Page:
For clothing and furniture retailers, showrooms offer inviting spaces where visitors can be immersed in their brands. More akin to galleries than retail storefronts, these appointment-only places are intended to cultivate a rapport with seasoned buyers, not provide eye candy to walk-in customers. To achieve their unique goals, designers of the following trio of showrooms combined a muted palette, targeted lighting, and a flexible floor plan to create interiors that allow products to shine.

Citizens of Humanity, Los Angeles

Montalba Architects had specific aims for the showroom of premium denim brand Citizens of Humanity: The space needed to enhance the clothings’ neutral color palette, function as a work studio for company designers, and serve as a venue for PR events and fashion shows. “We had to create a simple backdrop that wouldn’t compete with the product,” explains principal David Montalba, “but rather let it be about the product.”

To achieve this, the Santa Monica, California– based firm stripped the heavy wood and rusted steel from the 4,000- square-foot industrial space, located on the top floor of a former piano factory. In its stead, a white-box gallery was fashioned from simple, straightforward materials.

The team opened up the European oak floor by placing three evenly spaced canvas walls along both lengths of the main showroom. The rectangular surfaces, finished with Benjamin Moore Super White matte paint, appear to float off of the original brick walls. Detachable stainless-steel rails for merchandise display punctuate each wall, creating visually quiet alcoves in which to examine the clothing. At the floor’s center, custom desks and Eames molded-plywood dining chairs form individual—and easily moved—workstations. More steel rails holding clothing separate each desk. A 40-inch linear skylight bathes the space in natural illumination. Lytespan’s 22 MC6 track lighting supplements the efforts, adding spots of brightness as well as creating, according to Montalba, a soothing, “lightly spiritual” feel.

Bernhardt Design, New York

Bernhardt Design specializes in high-end contract furnishings and textiles. To welcome visitors and allow them to visualize how the products could fit various interiors, architect Lauren Rottet employed a milky-white palette, luxurious materials, and a spectrum of discreet lighting. The goal in this “gracious living space,” as she describes it, was to achieve a background that was “almost invisible.”

Upon entering the 20,000-square-foot showroom, located in New York’s NoMad neighborhood, guests step into a serene reception area with a front desk and ceiling-height posterior wall both fashioned from Calacatta Lincoln marble. The marble appears again within the showroom’s bar area, whose backlit, 20-foot-long overhang was made with Krion solid surfacing from Porcelanosa.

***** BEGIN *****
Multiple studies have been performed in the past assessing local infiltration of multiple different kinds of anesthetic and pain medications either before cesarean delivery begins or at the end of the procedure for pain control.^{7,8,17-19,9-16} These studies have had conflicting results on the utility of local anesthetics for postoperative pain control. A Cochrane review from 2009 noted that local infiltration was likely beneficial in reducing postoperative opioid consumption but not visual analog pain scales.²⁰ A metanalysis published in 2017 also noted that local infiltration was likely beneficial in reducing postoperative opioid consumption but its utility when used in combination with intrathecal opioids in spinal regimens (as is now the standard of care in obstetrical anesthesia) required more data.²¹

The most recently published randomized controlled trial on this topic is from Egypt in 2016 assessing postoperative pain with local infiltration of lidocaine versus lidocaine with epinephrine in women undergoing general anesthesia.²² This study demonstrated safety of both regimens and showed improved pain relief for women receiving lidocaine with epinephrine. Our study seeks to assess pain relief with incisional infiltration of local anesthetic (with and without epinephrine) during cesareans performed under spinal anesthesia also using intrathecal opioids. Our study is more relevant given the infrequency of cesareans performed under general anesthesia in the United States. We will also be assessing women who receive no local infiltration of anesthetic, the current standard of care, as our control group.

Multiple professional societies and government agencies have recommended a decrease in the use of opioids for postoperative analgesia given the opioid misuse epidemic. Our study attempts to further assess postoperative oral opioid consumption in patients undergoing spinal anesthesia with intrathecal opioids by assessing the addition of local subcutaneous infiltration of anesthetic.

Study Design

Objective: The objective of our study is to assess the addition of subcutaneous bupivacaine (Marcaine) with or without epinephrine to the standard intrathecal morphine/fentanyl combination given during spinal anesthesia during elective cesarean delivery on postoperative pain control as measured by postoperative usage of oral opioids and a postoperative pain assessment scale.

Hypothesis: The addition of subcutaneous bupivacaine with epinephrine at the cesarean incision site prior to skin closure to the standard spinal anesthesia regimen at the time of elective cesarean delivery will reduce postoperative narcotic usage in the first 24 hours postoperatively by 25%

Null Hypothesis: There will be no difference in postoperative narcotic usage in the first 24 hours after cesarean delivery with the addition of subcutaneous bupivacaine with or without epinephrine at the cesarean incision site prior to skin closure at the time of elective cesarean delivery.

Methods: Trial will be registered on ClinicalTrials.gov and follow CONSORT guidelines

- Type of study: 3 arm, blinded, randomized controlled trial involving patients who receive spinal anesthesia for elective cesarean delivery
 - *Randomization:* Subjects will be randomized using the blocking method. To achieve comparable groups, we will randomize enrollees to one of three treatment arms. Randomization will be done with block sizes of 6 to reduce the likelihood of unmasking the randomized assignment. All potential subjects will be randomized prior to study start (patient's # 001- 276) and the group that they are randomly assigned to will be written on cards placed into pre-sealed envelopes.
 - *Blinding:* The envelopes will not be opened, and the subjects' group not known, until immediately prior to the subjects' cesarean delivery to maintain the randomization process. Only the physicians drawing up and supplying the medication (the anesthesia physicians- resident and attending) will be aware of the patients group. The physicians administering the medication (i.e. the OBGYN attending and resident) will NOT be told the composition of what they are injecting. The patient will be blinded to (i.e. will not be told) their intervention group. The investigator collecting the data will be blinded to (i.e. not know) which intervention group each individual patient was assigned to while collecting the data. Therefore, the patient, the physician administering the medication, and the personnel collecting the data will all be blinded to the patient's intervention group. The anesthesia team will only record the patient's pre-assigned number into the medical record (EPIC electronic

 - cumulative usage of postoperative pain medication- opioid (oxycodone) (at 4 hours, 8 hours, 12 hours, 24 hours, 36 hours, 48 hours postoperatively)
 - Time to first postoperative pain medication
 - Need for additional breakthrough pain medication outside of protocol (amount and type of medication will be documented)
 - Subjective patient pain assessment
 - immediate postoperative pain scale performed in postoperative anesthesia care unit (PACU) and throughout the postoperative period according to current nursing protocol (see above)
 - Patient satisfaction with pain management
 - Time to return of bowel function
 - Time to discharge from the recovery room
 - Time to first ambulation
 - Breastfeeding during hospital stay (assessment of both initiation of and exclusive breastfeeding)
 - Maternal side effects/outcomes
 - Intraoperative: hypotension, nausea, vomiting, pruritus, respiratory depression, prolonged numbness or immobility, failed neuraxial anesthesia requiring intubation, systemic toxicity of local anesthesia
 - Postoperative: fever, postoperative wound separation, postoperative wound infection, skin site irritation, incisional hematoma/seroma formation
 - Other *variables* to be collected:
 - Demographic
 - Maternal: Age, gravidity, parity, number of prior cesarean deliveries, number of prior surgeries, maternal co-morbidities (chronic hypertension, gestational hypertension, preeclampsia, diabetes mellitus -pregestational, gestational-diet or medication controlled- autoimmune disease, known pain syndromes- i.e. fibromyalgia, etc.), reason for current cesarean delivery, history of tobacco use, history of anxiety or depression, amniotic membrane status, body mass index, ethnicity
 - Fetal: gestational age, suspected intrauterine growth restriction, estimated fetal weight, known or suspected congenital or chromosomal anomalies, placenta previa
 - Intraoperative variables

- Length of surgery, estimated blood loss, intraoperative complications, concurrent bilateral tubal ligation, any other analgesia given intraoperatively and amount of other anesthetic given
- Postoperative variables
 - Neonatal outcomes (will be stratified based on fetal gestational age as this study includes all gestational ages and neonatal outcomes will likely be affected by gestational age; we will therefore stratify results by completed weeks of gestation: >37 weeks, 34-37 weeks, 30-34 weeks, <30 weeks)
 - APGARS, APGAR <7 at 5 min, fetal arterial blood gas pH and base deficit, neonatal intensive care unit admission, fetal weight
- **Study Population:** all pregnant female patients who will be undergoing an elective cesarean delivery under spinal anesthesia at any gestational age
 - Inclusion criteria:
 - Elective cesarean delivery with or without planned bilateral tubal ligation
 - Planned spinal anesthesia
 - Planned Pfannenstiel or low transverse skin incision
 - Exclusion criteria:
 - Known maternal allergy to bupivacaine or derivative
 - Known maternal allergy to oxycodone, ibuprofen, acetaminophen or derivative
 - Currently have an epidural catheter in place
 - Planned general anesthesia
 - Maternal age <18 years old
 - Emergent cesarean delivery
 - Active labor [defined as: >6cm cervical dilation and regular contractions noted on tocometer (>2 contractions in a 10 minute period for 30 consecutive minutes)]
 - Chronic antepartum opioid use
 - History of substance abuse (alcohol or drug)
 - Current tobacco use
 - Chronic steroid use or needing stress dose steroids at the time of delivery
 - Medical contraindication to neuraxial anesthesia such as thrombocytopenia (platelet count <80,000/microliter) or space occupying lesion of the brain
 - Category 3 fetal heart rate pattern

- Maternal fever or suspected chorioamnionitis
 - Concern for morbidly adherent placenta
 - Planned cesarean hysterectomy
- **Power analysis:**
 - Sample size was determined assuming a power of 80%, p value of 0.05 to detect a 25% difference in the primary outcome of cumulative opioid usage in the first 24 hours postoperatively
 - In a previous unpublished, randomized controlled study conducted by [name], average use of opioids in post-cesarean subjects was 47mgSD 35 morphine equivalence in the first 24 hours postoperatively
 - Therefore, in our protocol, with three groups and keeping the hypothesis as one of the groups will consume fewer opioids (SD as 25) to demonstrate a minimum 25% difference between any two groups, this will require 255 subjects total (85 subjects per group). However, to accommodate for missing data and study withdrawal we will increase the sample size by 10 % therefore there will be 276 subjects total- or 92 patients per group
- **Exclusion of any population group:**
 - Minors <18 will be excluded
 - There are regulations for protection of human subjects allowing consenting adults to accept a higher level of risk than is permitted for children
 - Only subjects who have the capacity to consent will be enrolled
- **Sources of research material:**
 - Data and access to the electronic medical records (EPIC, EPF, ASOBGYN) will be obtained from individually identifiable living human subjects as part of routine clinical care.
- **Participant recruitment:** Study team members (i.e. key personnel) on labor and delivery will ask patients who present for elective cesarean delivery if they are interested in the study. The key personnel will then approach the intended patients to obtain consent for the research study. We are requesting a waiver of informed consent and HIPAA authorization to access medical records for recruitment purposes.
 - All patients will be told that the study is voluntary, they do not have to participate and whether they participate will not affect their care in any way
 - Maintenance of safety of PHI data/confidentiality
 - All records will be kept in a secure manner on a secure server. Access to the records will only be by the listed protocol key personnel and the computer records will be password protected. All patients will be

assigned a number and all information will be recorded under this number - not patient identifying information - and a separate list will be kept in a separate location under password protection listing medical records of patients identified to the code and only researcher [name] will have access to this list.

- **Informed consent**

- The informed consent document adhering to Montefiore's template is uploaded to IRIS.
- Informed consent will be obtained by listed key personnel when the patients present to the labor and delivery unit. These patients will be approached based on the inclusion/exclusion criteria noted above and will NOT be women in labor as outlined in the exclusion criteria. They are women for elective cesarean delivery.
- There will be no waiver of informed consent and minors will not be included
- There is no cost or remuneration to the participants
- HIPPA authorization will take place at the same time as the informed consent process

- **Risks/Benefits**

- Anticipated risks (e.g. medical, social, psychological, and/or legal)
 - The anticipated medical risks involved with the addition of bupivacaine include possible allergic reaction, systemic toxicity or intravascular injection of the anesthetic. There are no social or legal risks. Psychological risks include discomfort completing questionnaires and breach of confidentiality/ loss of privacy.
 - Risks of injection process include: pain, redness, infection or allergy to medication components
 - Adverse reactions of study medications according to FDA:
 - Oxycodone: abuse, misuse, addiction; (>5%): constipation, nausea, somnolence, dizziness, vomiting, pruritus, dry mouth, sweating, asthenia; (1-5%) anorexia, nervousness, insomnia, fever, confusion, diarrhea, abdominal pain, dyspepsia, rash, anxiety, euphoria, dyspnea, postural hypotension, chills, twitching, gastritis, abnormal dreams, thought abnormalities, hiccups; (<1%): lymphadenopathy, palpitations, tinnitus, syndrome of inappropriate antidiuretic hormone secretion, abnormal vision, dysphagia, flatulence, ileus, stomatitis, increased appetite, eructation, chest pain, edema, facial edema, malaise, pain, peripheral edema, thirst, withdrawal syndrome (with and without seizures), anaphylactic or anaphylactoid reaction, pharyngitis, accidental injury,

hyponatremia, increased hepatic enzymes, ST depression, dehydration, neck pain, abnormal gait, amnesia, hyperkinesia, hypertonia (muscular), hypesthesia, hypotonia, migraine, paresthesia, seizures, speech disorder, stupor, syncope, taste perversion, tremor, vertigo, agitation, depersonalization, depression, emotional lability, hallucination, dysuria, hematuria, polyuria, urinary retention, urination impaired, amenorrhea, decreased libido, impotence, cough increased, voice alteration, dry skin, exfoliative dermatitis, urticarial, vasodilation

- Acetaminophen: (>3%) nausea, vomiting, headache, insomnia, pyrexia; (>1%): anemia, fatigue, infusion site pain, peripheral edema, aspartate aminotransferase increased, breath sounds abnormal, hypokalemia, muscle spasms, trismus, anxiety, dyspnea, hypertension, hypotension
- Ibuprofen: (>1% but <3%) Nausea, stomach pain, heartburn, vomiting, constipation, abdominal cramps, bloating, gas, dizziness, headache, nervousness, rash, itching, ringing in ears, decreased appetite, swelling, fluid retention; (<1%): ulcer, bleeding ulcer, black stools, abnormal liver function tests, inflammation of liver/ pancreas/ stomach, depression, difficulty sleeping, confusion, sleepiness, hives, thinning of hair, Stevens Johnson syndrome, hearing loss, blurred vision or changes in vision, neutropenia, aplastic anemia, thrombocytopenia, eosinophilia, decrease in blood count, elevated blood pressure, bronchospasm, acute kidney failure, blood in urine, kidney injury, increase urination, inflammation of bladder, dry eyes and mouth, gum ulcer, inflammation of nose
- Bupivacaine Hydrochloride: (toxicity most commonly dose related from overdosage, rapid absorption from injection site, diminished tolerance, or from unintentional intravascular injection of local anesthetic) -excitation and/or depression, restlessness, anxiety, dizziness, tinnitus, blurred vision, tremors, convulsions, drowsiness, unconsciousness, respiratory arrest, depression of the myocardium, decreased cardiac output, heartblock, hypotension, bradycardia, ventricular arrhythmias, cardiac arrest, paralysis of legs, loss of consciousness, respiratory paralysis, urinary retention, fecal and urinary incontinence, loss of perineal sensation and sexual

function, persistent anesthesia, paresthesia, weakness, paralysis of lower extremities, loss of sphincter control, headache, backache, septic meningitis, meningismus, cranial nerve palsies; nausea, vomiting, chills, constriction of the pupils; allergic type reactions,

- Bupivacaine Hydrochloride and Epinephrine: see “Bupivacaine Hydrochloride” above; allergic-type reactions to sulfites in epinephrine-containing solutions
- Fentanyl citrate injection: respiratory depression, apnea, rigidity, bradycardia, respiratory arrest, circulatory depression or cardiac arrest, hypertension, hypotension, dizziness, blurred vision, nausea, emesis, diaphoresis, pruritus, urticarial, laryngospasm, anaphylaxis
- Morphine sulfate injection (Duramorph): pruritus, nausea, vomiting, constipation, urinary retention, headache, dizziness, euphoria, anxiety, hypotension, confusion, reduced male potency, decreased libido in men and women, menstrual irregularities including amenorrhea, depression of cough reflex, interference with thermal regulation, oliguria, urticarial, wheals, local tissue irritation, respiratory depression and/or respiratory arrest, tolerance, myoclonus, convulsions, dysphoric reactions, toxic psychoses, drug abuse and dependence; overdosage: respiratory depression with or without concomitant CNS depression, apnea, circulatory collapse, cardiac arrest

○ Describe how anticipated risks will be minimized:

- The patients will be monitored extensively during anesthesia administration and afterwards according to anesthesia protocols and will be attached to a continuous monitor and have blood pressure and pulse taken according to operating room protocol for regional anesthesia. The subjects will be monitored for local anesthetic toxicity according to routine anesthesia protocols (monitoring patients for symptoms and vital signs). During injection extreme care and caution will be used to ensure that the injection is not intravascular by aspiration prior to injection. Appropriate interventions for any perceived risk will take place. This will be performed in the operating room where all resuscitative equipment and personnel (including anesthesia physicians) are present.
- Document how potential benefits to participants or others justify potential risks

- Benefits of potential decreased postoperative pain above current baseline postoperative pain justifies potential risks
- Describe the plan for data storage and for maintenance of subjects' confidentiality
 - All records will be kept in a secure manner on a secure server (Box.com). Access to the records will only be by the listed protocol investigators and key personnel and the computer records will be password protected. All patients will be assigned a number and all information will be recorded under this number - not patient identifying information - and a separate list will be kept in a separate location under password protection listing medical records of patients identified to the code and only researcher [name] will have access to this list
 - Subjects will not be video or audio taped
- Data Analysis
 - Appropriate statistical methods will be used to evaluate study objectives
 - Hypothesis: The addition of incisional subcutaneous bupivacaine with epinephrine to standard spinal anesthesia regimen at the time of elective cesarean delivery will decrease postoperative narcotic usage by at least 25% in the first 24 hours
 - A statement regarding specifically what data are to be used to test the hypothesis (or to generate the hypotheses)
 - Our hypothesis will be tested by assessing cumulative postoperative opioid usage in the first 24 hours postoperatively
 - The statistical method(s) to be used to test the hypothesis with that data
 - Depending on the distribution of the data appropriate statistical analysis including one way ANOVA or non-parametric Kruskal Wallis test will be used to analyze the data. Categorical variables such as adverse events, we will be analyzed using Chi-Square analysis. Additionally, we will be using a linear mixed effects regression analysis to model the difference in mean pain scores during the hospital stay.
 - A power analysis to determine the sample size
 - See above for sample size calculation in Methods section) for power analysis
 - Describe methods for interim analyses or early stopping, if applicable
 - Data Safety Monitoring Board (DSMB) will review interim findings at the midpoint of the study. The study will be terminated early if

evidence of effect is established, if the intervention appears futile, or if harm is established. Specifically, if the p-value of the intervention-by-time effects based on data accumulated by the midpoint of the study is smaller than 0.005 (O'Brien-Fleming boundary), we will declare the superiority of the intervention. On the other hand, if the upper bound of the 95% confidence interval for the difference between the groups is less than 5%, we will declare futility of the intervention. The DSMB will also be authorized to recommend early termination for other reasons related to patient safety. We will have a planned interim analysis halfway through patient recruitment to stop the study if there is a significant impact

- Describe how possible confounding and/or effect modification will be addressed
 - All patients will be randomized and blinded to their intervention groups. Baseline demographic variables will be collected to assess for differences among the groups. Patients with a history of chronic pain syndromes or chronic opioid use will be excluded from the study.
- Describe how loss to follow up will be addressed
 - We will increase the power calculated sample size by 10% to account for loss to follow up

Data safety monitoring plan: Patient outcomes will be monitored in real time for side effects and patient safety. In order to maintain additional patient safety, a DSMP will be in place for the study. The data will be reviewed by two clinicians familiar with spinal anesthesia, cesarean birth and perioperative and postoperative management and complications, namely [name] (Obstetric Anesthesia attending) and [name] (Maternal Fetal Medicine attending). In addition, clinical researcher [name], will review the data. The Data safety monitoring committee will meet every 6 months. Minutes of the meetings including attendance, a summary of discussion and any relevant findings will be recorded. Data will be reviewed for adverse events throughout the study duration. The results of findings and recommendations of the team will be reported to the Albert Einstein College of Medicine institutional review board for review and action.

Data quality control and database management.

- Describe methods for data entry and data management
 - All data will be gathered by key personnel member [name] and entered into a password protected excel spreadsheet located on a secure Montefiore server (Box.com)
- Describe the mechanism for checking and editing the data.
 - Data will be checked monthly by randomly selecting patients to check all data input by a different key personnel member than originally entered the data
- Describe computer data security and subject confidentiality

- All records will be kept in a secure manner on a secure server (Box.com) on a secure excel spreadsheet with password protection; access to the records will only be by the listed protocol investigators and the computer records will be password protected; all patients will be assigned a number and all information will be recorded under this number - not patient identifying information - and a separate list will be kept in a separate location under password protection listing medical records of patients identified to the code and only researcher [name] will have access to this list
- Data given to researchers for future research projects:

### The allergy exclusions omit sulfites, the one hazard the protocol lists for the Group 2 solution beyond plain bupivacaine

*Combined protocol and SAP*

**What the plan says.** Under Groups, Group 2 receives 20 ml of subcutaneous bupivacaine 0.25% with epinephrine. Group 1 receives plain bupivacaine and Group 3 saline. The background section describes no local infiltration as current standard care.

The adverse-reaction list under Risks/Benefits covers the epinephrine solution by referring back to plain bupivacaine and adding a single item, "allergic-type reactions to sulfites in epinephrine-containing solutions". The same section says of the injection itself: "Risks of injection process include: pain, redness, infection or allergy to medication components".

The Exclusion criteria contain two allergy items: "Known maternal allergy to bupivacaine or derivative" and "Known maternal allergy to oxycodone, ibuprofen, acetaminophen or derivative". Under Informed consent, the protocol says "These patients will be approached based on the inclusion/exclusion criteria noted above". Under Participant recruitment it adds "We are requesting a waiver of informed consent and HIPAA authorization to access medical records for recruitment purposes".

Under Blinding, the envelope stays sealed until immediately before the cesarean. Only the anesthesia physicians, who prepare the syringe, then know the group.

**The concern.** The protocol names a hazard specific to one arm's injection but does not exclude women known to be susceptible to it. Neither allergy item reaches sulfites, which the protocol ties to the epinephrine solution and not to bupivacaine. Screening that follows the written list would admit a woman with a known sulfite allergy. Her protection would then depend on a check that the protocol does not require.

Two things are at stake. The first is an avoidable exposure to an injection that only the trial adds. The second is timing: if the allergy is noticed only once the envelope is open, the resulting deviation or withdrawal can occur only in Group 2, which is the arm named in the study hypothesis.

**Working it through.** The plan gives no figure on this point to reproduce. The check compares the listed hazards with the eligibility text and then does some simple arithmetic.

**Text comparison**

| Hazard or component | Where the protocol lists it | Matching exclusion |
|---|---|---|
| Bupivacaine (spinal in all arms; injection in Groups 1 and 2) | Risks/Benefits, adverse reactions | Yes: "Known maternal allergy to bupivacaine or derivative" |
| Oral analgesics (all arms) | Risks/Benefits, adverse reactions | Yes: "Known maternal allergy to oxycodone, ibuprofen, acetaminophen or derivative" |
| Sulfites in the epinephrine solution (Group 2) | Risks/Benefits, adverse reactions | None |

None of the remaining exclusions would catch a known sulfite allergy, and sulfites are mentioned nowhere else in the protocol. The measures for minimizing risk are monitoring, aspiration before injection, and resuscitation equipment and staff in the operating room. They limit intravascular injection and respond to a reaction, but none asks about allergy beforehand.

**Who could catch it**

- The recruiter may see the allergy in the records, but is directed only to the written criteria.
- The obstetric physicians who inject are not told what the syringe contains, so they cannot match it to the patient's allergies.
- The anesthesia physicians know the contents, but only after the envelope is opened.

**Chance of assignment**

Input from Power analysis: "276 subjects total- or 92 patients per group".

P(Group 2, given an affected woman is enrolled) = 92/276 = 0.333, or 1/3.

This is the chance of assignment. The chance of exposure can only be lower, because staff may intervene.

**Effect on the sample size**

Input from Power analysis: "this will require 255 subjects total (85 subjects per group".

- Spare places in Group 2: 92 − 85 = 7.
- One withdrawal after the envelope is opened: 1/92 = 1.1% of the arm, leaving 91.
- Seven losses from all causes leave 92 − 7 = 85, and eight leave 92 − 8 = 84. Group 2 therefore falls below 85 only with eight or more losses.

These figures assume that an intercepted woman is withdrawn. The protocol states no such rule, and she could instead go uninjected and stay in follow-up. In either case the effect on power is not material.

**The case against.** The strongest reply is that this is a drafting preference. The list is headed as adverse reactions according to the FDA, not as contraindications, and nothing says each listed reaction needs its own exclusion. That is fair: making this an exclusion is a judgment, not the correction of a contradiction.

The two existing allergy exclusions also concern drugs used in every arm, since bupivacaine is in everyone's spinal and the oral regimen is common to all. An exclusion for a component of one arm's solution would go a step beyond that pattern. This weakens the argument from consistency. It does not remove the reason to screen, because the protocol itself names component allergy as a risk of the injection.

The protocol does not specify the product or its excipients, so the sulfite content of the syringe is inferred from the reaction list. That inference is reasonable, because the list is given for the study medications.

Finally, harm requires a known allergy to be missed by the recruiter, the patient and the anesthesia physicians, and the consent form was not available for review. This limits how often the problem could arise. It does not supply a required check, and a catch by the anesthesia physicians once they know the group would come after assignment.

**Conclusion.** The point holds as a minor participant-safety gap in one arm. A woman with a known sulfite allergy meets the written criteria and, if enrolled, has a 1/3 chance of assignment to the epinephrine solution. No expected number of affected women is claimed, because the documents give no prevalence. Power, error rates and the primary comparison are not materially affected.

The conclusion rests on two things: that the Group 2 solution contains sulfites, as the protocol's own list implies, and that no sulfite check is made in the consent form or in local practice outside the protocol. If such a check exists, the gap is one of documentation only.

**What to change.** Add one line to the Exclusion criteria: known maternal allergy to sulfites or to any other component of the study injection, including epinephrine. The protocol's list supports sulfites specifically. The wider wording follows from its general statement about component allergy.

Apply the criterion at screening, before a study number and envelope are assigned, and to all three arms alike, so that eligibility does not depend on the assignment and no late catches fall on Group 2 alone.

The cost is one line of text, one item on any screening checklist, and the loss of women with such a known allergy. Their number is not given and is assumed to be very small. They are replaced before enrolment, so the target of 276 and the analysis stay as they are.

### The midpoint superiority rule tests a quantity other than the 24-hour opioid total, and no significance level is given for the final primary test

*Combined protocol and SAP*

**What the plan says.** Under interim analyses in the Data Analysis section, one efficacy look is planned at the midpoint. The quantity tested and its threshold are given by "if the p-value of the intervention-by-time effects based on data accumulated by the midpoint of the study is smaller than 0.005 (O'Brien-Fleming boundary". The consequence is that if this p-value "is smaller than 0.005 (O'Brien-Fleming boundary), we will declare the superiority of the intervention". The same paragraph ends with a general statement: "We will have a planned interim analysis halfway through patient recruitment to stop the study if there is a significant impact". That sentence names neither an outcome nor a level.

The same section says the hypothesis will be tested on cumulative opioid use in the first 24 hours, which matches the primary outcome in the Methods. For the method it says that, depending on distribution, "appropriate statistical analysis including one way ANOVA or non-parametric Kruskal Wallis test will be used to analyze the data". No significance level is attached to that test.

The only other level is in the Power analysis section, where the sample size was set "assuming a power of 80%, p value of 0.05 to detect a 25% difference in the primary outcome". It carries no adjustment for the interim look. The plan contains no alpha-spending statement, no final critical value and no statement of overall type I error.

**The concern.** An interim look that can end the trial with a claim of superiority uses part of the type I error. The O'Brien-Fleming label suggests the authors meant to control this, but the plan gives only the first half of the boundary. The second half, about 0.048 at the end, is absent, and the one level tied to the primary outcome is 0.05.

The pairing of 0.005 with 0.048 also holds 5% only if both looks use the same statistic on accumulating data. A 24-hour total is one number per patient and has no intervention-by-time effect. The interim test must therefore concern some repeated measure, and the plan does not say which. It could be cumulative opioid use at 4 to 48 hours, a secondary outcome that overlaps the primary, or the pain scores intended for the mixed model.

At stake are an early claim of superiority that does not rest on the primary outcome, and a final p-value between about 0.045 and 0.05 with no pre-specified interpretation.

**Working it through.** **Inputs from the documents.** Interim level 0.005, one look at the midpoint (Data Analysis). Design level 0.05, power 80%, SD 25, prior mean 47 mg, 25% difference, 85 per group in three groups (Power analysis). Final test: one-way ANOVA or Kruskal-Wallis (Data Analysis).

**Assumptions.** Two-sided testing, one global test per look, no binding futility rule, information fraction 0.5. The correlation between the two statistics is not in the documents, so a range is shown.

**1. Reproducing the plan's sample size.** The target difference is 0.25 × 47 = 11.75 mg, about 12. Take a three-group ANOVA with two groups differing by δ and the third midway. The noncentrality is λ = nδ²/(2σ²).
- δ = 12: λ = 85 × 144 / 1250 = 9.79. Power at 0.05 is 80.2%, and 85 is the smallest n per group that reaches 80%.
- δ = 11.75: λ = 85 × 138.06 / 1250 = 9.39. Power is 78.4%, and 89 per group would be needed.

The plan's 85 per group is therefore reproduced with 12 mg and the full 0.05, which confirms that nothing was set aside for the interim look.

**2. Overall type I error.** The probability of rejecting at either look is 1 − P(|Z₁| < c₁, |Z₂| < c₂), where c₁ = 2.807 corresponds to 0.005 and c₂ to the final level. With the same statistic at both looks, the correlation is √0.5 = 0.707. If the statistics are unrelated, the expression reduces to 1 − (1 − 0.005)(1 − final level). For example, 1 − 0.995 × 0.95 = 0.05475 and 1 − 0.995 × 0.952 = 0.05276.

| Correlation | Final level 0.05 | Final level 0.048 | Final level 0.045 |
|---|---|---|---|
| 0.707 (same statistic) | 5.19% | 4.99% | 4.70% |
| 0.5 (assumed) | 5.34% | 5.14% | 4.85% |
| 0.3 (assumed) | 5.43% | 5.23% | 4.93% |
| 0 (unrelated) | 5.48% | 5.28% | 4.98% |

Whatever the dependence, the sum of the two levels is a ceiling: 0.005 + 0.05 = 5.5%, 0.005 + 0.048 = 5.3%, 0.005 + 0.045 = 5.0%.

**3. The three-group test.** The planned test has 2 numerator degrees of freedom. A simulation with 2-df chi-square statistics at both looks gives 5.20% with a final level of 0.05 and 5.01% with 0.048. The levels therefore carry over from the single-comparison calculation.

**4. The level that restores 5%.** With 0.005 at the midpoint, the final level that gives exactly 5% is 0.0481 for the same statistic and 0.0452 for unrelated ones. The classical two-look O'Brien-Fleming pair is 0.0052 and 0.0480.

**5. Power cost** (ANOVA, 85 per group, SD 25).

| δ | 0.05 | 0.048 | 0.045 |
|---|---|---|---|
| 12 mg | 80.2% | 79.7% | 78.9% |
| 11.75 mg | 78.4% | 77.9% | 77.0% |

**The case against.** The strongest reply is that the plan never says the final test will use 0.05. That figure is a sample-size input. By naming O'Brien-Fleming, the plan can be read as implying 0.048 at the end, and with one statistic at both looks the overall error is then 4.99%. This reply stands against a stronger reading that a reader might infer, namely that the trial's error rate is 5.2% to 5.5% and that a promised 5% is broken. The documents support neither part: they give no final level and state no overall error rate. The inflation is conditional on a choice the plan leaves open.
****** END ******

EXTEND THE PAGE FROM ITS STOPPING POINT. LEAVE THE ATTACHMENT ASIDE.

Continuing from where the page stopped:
Custom cut walls by Chelsea Carpenters guide visitors through the space, framing products from multiple vantage points; lit from below with mounted linear cove lights, they appear to float. Contech’s RAH/CTL130 and LT/CTL130 recessed track lighting illuminates the Bernhardt seating, table, and casegoods collections, which are arranged in vignettes. Thirdparty products including Flos table lamps, Jake Dyson task lights, and Alessi accessories are interspersed throughout. “We wanted to show how Bernhardt’s pieces work both as a collection and in concert with other items you might have in your home or office,” says Rottet.

The brand’s extensive textile collection—displayed along a 30-foot wall by the bar area—lends a pop of color. The high-gloss, reflective terrazzo floor by Amadeus Marble & Granite serves to heighten the showroom’s ethereal atmosphere.

Knoll, Houston

Manufacturer of iconic furnishings by Marcel Breuer, Mies van der Rohe, and Charles and Ray Eames, Knoll has a venerable history.

For its Houston showroom, the company wanted Architecture Research Office to highlight that legacy while imbuing the space with local flavor. The design team then worked with regional sales teams to understand the area’s culture and clientele and determined that rather than, say, having a casual feel and stocking products popular with tech companies (as Knoll’s San Francisco showroom does), the Houston site needed to be “dressy,” according to ARO principal Kim Yao, and reflect the largely corporate market there.

“We played up details that were Texas-oriented and addressed the Knoll brand,” says Yao of her team’s approach. In the reception area, a wall made with leather by Knoll sister company Spinneybeck provides a backdrop for a corporate timeline. Other walls are stamped with Knoll’s historic Circle K logo; brass versions serve as door handles and are even inlaid intermittently in the white epoxy terrazzo flooring.

Vaulted ceiling panels and acoustic baffles—designed by ARO and manufactured by FilzFelt, another Knoll subsidiary—line the 8,000-square-foot showroom. “The space allows you to draw connections between different parts of the brand,” explains Yao. The same could be said of the nearly seamless mix of staged vignettes and work areas, all featuring Knoll furnishings in various applications.

The result is a showroom that guides the visitor and highlights products but leaves open the possibilities for their uses. It is only through the careful coordination of color, materials, and spatial organization that these goals are achieved—and that designers create interiors that are bright and inviting and, in the end, capture the brand.